Shellac for Water-Proof Coatings, Dyes, Paints, and Printing-Inks.

Manufacturer and builder 5, 1869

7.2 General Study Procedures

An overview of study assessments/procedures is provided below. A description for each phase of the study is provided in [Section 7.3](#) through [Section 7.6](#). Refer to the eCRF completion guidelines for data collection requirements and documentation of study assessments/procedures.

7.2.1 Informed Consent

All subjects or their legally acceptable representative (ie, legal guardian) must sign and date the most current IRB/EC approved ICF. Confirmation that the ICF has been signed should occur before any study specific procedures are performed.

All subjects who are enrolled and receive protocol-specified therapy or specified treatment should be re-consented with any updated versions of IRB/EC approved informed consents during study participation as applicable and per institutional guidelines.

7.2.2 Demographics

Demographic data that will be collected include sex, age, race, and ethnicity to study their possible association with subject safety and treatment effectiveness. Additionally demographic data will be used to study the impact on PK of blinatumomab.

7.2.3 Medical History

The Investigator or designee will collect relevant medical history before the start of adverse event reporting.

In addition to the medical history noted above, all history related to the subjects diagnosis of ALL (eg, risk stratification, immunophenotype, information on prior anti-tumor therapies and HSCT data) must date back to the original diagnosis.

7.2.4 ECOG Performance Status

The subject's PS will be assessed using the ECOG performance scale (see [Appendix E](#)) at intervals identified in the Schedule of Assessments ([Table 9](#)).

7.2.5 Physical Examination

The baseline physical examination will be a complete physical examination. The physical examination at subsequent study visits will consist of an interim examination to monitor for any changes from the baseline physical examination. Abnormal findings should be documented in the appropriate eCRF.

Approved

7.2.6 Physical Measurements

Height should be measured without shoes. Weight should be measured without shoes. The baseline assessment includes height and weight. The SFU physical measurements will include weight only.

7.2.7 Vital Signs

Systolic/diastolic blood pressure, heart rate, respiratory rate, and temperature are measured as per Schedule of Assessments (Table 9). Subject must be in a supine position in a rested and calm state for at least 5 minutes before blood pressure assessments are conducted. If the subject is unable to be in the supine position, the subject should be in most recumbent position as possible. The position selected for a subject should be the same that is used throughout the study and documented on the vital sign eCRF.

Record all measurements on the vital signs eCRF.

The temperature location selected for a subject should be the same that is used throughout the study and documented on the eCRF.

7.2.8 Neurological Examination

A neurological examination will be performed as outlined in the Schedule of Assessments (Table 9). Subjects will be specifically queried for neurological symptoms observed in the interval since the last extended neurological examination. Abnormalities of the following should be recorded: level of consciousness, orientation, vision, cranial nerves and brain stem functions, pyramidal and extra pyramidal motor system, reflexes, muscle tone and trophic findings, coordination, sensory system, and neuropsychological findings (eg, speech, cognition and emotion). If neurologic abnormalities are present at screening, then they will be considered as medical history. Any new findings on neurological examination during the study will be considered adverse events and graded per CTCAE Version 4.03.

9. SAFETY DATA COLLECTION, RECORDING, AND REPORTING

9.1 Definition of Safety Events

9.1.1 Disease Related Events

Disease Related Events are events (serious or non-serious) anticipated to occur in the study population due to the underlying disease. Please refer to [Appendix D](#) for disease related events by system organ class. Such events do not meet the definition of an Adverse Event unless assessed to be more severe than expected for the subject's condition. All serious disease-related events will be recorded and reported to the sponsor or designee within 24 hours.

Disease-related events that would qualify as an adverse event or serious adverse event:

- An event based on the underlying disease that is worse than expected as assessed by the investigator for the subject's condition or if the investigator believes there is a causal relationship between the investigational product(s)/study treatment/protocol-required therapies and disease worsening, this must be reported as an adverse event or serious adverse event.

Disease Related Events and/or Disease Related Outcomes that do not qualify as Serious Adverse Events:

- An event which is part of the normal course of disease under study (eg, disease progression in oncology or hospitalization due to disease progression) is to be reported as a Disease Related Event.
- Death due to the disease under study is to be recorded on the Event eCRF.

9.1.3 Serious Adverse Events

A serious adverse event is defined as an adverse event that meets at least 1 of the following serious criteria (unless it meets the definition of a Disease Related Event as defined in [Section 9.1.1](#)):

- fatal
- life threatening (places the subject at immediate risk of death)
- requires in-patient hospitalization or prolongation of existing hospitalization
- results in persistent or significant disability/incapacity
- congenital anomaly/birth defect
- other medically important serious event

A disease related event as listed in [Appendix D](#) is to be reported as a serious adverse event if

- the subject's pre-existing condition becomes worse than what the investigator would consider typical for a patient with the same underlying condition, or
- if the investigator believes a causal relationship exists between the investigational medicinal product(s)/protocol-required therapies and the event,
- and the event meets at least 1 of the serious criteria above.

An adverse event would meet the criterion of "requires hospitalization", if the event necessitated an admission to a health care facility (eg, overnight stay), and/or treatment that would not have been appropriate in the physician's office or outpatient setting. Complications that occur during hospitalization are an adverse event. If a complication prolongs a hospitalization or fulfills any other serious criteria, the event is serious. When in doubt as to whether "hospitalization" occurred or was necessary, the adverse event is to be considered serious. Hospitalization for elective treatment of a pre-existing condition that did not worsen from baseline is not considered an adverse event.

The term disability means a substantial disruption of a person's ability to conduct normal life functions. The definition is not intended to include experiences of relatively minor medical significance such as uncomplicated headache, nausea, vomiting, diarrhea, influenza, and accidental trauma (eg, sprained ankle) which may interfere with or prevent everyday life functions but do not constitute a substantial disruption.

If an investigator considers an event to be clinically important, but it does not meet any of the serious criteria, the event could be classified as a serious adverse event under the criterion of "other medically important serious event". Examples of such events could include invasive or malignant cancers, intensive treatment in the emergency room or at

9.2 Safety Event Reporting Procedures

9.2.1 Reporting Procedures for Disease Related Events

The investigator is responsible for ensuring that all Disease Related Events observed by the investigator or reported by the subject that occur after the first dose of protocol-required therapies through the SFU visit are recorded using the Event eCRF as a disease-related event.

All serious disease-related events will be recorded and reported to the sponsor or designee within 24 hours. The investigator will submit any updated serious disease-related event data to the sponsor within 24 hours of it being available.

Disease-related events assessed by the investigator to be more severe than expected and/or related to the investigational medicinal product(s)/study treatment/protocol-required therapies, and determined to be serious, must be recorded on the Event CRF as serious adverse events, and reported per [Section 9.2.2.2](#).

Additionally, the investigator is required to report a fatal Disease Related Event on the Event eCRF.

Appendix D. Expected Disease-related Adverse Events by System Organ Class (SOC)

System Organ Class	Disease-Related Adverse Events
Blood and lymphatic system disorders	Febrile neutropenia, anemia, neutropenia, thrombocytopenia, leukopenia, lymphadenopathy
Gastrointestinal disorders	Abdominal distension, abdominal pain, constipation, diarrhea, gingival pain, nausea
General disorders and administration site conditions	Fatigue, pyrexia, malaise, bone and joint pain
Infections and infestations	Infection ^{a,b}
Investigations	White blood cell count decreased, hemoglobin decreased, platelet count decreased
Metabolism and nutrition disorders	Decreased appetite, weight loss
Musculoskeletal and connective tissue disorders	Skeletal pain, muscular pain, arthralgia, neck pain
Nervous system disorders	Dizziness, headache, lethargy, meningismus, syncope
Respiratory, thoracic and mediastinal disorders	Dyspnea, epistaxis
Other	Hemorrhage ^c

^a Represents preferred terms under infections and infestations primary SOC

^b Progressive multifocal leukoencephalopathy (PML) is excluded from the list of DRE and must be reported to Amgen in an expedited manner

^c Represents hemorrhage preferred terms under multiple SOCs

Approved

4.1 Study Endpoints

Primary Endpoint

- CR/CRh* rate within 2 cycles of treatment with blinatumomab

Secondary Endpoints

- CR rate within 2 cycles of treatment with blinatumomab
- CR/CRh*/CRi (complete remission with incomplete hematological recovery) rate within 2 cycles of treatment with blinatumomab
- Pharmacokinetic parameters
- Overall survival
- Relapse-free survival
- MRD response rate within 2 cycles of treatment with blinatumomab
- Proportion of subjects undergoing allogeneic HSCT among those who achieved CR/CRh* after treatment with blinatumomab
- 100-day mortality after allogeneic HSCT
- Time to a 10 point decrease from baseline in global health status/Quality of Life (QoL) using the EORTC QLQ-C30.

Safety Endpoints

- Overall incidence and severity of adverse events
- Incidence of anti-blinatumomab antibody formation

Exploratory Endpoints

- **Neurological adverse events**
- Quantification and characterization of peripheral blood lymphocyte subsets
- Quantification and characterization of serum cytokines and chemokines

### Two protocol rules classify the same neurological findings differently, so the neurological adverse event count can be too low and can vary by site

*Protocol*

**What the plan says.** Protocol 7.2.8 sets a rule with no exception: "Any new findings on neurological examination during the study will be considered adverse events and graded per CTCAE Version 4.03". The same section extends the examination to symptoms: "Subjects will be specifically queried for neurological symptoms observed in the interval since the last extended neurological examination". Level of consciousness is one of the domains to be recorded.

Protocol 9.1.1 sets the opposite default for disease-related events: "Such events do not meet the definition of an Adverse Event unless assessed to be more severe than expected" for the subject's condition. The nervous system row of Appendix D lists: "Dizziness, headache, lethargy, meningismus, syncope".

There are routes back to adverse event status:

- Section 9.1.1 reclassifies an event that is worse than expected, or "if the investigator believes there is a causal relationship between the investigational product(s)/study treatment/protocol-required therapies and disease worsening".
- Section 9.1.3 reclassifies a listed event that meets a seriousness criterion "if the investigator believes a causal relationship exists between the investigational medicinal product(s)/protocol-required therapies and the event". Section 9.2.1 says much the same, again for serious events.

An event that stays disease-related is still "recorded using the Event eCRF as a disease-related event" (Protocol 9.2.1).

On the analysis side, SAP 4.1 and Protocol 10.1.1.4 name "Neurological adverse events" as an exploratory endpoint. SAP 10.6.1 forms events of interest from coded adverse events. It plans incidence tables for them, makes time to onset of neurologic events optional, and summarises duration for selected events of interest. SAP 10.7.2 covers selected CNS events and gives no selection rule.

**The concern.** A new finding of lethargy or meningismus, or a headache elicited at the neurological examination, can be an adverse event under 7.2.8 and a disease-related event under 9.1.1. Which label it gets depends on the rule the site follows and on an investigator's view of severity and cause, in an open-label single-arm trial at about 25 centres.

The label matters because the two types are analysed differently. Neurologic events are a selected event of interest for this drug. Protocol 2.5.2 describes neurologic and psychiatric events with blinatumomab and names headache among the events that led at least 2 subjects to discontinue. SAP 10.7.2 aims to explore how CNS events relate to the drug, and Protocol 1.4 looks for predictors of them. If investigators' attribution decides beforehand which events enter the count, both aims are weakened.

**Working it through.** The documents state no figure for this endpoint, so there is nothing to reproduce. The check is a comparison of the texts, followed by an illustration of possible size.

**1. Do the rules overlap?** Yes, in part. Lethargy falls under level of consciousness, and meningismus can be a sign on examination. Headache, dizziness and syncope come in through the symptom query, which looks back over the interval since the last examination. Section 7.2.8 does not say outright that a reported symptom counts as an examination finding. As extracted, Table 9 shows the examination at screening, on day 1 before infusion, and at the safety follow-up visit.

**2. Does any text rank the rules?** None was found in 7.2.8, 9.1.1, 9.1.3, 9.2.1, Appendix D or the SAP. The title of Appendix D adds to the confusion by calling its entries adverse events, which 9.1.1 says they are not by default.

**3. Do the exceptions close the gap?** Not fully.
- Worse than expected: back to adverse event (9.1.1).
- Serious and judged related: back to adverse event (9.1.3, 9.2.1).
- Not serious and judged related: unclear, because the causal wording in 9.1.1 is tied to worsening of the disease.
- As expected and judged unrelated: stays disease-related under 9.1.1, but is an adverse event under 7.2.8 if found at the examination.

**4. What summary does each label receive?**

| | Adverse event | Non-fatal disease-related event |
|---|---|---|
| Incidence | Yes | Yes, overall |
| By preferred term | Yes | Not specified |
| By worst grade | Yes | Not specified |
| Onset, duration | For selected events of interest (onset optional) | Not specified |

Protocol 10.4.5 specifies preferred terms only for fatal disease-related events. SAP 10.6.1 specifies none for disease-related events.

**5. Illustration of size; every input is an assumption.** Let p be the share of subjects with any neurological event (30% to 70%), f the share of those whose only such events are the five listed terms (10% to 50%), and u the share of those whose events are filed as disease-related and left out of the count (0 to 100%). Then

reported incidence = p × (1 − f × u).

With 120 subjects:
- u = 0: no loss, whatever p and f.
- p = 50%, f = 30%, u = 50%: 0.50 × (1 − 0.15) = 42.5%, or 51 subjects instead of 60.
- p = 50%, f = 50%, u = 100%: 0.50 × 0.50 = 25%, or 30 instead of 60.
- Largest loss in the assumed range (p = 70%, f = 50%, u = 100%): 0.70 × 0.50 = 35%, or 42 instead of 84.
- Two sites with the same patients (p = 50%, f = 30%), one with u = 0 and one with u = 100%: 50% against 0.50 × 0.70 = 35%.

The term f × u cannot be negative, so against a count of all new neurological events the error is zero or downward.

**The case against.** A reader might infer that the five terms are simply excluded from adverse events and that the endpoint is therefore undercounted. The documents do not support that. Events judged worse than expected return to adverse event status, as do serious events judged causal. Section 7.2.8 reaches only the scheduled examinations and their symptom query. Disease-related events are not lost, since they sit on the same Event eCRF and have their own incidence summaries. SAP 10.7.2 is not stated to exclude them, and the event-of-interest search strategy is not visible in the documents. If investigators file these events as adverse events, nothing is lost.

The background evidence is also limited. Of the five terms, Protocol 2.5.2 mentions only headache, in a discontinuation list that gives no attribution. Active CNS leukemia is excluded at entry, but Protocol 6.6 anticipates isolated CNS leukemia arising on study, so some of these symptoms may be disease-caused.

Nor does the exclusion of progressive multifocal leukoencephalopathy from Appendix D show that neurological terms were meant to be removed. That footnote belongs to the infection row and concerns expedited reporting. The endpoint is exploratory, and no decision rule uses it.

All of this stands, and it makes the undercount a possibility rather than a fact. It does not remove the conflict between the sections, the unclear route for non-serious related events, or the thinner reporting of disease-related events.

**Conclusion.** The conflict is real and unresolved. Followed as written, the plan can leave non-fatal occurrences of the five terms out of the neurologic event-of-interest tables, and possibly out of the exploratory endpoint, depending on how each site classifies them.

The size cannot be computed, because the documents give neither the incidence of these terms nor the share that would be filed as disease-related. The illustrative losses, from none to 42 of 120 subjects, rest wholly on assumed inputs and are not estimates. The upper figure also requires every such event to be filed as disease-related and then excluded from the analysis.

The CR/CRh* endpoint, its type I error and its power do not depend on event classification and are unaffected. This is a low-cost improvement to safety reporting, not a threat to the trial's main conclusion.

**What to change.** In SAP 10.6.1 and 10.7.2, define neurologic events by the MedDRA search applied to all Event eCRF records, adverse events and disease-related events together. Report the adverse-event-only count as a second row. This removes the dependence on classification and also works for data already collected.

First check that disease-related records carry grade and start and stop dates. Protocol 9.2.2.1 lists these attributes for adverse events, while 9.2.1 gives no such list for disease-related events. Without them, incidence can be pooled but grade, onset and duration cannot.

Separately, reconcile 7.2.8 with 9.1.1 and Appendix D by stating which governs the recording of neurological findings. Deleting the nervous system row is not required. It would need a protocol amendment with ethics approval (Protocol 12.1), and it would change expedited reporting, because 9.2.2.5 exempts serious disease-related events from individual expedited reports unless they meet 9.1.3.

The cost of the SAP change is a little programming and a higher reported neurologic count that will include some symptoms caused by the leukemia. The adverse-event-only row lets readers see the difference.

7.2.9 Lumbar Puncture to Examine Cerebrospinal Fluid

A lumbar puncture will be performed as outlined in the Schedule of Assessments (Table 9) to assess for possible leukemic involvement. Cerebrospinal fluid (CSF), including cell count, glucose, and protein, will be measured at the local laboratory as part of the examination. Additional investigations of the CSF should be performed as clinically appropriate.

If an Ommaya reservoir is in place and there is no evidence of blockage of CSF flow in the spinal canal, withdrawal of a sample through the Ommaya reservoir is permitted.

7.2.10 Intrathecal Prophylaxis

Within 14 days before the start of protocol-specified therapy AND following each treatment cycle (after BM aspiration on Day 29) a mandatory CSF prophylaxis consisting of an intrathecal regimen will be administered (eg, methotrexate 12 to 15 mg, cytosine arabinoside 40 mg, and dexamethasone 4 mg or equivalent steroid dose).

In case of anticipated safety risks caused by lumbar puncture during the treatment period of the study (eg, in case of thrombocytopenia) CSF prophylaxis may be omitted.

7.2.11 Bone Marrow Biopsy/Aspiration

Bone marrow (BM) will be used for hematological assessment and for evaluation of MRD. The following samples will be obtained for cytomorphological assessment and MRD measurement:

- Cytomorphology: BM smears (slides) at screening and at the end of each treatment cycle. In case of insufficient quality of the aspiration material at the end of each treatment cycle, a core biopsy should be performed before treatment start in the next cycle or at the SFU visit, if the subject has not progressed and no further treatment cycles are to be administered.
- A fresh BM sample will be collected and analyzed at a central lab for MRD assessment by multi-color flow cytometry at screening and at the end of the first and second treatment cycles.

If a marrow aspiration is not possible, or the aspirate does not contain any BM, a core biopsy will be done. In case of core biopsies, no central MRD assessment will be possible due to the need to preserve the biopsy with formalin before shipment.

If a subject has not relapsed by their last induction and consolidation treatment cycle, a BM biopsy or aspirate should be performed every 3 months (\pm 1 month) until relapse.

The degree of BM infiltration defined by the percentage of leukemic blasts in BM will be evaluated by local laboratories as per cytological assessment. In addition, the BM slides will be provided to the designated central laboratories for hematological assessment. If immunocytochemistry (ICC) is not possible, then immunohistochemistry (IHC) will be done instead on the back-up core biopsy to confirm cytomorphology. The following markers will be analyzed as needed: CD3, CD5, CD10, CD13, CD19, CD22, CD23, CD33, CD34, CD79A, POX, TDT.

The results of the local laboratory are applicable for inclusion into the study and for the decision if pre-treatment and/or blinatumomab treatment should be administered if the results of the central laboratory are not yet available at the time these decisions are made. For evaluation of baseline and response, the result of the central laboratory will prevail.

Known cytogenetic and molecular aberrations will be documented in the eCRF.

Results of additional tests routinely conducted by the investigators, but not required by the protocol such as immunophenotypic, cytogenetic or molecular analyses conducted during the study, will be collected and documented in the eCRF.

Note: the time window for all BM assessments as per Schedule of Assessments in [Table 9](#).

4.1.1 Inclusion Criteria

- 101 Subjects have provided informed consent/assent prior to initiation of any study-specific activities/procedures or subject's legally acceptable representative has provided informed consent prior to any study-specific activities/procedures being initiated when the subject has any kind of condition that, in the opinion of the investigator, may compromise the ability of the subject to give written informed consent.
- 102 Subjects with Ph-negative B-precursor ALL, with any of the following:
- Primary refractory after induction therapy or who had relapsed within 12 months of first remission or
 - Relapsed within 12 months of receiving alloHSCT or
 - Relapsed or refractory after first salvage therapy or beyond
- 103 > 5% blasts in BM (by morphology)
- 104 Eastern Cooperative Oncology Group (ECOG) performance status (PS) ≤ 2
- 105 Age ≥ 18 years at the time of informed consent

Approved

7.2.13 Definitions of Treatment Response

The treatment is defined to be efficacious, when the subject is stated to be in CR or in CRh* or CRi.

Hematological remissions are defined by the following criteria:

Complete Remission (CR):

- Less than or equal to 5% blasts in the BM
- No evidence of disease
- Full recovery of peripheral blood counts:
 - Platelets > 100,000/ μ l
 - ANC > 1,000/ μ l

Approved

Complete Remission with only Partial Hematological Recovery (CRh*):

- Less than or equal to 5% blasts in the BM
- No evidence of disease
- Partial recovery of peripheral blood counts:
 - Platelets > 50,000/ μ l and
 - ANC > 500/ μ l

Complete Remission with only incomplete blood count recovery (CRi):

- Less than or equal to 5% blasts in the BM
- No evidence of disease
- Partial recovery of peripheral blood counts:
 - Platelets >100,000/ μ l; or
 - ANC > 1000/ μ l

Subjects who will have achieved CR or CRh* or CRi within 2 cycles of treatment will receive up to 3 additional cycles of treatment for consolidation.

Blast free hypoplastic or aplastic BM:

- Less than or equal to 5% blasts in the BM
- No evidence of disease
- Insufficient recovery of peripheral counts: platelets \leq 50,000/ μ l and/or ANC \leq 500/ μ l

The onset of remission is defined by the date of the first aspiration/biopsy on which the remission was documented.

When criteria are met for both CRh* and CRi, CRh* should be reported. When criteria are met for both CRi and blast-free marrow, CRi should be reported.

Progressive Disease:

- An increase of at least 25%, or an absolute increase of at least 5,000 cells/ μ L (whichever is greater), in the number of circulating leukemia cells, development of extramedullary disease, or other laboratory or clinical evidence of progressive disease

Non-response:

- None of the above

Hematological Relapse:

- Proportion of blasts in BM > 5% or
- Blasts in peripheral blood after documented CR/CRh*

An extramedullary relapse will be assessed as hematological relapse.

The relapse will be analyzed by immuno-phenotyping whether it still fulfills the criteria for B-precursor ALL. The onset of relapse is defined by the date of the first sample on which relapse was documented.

A solution of shellac in ammonia, after having become to a certain extent concentrated from exposure to the air, possesses, according to Puncher, very remarkable properties. They are of such a nature as to warrant the belief that the use of ammoniacal solutions of shellac will soon prevail extensively in the arts. The solution is prepared by putting three parts of white shellac, one part of sal-ammoniac, and from six to eight parts of water in a bottle, and then allowing the bottle to stand well corked for twelve hours. Thereafter the contents must be boiled until dissolved. During the process of boiling a constant stirring must be kept up. The solution as thus ob-tained may take the place of the alcoholic shellac solution used by hatters, or, if diluted with twelve parts of water and mixed with terra de siena and ochre, it may be used as a paint for floors. If to an ammoniacal solution of shellac a dilute solution of Cassel brown in sal-ammonic be added, a durable water-proof, brown dye for wood is obtained. By previously digesting the sal-ammoniac solution with logwood or Brazil-wood, various shades of brown in combination with the Cassel brown may be produced. Mixed half and half with Runge's ink, or ground with soot, an ammoniacal solution of shellac forms a preparation for coating leather or wood, or for addressing boxed goods. Such a coating is perfectly water-proof. By grinding it with carefully prepared chalk, it may be used in the manufacture of pergament-paper, or ground with colors it becomes an element in the manufacture of water-proof wall-paper. But for this pur-pose colors that have been adulterated with gypsum, as, for instance, some carmine lakes, inferior chrome-yellows, or green of Neuwied, should be rejected, from the fact that they decompose the shellac solution. The most interesting and useful property of this solution consists in its solvent action upon some of the aniline dyes. Aniline green, which is soluble only in acidulated spirits of wine, is readily taken up by a hot shellac solution that contains eight parts of water to one part of the original preparation. Aniline yellow is readily taken up by means of boiling water, but in such cases only a pale shade of color is produced upon non-nitrogenous substances, such as paper and wood. If a shellac preparation of the proper degree of concentration is added to a solution of yellow aniline dye in water, dyes are obtained which are water-proof, and applicable to both wood and paper. Different shades of color may be given to this yellow dye by means of the above-mentioned solution of green aniline, or a most beautiful red ink or dye for wood may be obtained by adding a solution of carmine in ammonia to it. If a solution of Magenta red in water is boiled for some time with the original shellac solution, it is first converted into violet, and then into blue. This process takes place with the separation of an insoluble blue color, and the blue solution obtained may be used in the manufacture of inks, wood-dyes, and for coloring paper pulp. Again, by thoroughly mixing small quantities of common salt, gypsum, or dilute acids with these colored inks, dyes of great vivacity and body separate, which when leached with water may be employed for marbling paper, or as print colors for wall-paper and fabrics of various kinds. It may be used alone, or mixed with starch paste. When ground with linseed-oil and printer's varnish, they may be used for book, stone, and calico printing. If they are mixed with more sulphate of lead or gypsum, they give rise to a series of bright-colored paints. If, instead of the ordinary shellac, that of the best quality is employed, the solution is particularly serviceable as a binding material for water-colors. Pictures painted with such a color possess not only more freshness and greater durability, but are also water-proof, like oil-paintings. It is quite certain that these ammoniacal solutions of shellac will find application in the decorative art instead of glue; and finally, as a hint to painters, it may be remarked that they form an excellent drying material when used in combination with white-lead and zinc-white.

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